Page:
Chin-Fah Heoh of Storage Gaga writes:
In the beginning (starting in the early to mid-90s), SAN (Storage Area Network) was the dominant architecture. DAS (Direct Attached Storage) was on the wane as the channel-like throughput of Fibre Channel protocol coupled by the million-device addressing of FC obliterated parallel SCSI, which was only able to handle 16 devices and throughput up to 80 (later on 160 and 320) MB/sec.
NAS, defined by CIFS/SMB and NFS protocols – was happily chugging along the 100 Mbit/sec network, and occasionally getting sucked into the arguments about why SAN was better than NAS. I was already heavily dipped into NFS, because I was pretty much a SunOS/Solaris bigot back then.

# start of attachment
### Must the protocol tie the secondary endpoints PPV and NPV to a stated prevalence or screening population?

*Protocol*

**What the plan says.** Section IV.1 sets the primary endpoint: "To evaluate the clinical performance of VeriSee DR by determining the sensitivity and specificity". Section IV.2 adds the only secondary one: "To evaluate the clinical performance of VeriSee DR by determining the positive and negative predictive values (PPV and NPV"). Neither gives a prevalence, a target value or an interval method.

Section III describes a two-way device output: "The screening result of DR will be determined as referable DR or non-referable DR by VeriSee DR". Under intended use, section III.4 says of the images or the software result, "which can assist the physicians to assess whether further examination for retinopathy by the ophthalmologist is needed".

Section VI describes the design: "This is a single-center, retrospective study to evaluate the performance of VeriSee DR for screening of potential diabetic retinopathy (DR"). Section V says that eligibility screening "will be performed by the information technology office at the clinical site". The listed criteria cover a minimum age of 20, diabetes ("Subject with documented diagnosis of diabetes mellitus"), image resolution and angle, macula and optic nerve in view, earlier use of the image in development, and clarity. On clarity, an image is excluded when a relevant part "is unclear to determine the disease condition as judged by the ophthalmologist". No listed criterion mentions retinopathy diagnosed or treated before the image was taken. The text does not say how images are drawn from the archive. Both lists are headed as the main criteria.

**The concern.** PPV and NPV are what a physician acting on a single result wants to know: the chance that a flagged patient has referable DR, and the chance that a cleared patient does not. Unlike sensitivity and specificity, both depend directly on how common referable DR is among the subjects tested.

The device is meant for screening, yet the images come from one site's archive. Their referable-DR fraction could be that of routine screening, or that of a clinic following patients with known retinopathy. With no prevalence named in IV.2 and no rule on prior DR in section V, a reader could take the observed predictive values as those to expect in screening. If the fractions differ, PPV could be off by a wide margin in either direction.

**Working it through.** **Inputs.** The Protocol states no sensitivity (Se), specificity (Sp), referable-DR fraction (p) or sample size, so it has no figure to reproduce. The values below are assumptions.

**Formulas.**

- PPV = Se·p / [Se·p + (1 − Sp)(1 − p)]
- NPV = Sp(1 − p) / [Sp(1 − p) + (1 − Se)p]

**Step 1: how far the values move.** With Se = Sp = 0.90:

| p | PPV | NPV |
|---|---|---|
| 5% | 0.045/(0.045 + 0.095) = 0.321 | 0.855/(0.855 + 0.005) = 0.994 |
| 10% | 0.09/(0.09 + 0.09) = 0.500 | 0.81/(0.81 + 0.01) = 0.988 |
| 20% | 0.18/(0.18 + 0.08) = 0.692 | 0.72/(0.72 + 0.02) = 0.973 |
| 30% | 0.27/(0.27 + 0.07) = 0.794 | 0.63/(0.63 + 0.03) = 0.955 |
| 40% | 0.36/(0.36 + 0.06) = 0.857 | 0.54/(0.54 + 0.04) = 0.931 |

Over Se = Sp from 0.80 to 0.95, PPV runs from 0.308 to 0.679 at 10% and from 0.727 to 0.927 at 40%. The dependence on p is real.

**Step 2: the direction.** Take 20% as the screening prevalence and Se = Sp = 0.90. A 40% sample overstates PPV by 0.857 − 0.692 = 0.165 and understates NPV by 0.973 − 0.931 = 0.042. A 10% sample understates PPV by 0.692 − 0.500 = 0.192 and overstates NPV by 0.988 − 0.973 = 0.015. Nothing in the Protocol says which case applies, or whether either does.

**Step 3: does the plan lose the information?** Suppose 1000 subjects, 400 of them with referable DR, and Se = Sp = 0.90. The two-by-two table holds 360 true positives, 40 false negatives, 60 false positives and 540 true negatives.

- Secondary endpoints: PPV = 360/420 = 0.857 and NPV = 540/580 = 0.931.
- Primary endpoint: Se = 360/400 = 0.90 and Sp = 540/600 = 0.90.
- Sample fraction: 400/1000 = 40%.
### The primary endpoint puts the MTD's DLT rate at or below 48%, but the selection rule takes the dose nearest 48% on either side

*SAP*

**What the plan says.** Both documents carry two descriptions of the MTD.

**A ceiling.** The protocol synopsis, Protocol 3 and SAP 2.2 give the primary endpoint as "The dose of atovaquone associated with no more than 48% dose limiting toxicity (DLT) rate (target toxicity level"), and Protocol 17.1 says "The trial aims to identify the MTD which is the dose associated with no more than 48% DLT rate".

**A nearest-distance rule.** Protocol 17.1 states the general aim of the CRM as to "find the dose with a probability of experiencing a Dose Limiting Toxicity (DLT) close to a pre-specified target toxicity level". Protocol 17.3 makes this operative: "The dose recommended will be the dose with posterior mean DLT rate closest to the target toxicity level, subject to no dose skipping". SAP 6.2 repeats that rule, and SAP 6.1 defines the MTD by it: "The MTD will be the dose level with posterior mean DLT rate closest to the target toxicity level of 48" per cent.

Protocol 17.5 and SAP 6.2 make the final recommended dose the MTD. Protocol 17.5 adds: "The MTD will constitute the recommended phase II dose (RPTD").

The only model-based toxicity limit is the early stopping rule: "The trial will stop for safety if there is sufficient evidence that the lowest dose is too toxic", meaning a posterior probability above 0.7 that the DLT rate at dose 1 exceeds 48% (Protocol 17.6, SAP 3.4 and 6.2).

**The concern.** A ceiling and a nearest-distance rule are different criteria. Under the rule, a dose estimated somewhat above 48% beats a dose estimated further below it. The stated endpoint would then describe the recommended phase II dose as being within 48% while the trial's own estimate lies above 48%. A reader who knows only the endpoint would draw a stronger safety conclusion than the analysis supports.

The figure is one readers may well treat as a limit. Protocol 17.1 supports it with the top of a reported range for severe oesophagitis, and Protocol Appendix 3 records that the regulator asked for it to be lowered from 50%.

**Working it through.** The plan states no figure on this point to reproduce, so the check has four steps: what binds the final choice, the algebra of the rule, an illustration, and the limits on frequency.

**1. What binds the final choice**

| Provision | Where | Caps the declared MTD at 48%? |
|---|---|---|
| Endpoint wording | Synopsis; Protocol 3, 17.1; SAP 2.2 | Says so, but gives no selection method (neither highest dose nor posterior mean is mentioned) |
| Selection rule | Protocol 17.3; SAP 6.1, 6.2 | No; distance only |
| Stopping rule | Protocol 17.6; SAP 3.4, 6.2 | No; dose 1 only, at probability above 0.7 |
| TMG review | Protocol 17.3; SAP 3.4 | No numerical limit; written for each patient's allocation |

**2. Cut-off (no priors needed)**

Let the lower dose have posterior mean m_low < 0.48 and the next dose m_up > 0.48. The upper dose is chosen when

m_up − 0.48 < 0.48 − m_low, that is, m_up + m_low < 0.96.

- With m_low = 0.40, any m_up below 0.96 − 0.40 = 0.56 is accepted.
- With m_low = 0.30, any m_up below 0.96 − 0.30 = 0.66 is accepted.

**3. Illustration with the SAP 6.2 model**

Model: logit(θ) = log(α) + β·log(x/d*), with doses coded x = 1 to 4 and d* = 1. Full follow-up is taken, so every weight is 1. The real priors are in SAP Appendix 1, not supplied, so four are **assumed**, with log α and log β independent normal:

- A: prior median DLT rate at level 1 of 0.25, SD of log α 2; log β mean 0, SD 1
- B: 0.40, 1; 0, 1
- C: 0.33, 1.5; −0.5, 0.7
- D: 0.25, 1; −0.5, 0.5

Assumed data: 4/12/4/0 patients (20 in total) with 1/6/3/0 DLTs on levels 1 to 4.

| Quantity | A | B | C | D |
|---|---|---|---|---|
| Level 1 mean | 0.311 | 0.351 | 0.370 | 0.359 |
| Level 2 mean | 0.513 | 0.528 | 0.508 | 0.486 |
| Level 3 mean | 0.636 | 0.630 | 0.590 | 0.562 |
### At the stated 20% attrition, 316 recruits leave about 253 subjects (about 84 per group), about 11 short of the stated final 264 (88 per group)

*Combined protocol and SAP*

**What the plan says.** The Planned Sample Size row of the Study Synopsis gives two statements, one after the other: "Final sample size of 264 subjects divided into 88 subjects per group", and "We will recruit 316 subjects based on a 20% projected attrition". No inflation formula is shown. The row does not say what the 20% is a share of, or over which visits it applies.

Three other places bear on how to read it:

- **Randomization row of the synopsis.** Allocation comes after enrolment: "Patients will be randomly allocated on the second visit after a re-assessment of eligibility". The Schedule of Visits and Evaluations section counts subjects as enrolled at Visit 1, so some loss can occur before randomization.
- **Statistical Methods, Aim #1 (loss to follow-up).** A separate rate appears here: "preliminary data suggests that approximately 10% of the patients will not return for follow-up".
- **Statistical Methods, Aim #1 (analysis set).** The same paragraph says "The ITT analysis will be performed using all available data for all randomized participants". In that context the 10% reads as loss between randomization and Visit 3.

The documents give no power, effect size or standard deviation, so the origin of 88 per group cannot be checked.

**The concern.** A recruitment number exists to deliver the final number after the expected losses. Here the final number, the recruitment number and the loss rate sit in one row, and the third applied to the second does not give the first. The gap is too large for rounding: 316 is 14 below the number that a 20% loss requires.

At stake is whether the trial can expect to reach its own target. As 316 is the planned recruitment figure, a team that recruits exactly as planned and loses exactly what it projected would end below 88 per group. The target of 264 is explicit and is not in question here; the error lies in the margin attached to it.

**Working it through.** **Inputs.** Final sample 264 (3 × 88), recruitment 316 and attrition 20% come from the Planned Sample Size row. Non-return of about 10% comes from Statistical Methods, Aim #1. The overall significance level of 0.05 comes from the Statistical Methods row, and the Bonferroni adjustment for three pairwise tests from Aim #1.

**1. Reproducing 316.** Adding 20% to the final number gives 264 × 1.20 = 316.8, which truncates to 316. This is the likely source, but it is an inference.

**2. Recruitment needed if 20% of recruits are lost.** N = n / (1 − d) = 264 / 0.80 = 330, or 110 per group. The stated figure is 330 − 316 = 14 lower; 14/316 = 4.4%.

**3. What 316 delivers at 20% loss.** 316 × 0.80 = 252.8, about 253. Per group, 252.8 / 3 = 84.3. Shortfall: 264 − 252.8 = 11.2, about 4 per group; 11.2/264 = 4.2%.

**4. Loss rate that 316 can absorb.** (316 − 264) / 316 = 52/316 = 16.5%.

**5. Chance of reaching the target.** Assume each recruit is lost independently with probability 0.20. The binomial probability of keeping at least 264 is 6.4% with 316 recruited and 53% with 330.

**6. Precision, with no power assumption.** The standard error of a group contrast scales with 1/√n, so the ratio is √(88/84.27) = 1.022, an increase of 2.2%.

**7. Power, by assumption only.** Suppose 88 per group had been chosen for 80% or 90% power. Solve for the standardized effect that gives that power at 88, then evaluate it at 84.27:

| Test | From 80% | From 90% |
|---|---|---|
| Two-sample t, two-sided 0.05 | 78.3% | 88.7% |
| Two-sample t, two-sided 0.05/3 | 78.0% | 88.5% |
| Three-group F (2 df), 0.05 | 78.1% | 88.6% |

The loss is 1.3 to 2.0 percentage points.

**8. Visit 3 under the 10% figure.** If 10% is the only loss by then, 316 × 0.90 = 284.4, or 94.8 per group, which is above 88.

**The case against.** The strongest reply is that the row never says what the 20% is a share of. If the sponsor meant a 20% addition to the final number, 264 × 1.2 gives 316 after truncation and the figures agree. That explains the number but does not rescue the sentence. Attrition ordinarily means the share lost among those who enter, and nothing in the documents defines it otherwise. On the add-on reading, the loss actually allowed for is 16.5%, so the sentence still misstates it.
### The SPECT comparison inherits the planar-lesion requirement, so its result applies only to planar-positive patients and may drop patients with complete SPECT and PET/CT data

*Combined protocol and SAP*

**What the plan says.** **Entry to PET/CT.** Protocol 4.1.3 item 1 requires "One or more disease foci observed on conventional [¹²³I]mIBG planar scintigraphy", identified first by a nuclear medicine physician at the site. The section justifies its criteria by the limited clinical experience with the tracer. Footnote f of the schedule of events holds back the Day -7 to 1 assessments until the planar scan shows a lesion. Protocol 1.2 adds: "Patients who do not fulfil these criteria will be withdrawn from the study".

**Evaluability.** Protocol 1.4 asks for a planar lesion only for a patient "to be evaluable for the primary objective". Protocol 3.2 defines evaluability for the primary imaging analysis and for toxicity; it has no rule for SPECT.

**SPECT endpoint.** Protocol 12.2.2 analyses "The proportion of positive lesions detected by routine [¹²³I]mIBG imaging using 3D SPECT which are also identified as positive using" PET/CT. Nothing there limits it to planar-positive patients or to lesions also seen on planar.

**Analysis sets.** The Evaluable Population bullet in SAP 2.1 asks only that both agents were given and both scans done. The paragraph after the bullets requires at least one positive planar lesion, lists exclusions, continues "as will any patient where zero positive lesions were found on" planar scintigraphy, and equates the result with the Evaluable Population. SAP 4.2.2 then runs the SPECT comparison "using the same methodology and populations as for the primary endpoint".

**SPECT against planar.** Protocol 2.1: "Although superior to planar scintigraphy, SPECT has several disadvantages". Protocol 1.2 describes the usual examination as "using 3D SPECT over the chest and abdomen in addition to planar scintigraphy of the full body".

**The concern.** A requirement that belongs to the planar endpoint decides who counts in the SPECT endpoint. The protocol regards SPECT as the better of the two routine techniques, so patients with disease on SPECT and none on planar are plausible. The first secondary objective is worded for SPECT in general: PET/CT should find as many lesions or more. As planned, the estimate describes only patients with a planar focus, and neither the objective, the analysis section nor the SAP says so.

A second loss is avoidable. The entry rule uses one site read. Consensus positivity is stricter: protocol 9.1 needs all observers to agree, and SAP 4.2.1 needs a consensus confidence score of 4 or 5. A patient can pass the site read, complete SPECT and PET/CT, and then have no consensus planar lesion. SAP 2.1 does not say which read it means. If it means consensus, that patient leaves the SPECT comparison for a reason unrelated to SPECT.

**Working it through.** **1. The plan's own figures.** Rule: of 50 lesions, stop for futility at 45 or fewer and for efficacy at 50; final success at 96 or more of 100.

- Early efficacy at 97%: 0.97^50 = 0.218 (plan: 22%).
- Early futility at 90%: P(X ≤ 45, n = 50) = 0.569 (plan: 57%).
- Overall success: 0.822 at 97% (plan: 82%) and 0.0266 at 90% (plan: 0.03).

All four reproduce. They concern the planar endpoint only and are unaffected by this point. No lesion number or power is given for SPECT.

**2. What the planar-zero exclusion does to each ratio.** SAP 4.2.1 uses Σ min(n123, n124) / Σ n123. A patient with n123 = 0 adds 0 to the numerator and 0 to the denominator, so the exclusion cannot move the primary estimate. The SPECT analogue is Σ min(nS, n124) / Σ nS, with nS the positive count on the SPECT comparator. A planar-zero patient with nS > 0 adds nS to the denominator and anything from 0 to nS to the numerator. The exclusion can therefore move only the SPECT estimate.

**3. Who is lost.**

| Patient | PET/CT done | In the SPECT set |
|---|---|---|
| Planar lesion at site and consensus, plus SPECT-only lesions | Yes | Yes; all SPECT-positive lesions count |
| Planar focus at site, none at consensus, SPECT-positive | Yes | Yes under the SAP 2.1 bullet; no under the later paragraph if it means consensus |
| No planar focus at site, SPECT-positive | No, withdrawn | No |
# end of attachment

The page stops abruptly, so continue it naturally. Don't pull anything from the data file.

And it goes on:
The IT world moves in cycles. What was a hot technology six years ago is now old and decrepit. But in six more years, the new hot thing will be old and the old thing will be new again.
Read more: The reverse wars – DAS vs NAS vs SAN
- Making Encryption Easy with StrongSalt’s New API - December 12, 2019
- Stopping vMotion Roulette with Virtana - December 12, 2019
- BGP and Car Safety - December 11, 2019
- Rethinking Networking Architecture with Arrcus - December 9, 2019
- Intro to NetworkMiner - December 6, 2019
- On The Hunt with Confluera - December 4, 2019
- How Difficult Is SD-WAN? - December 4, 2019
- Letting Go of the Digital Hoard - December 2, 2019
- Tackling Troublesome IoT with Fortinet - November 26, 2019
- Technology and Policymakers - November 26, 2019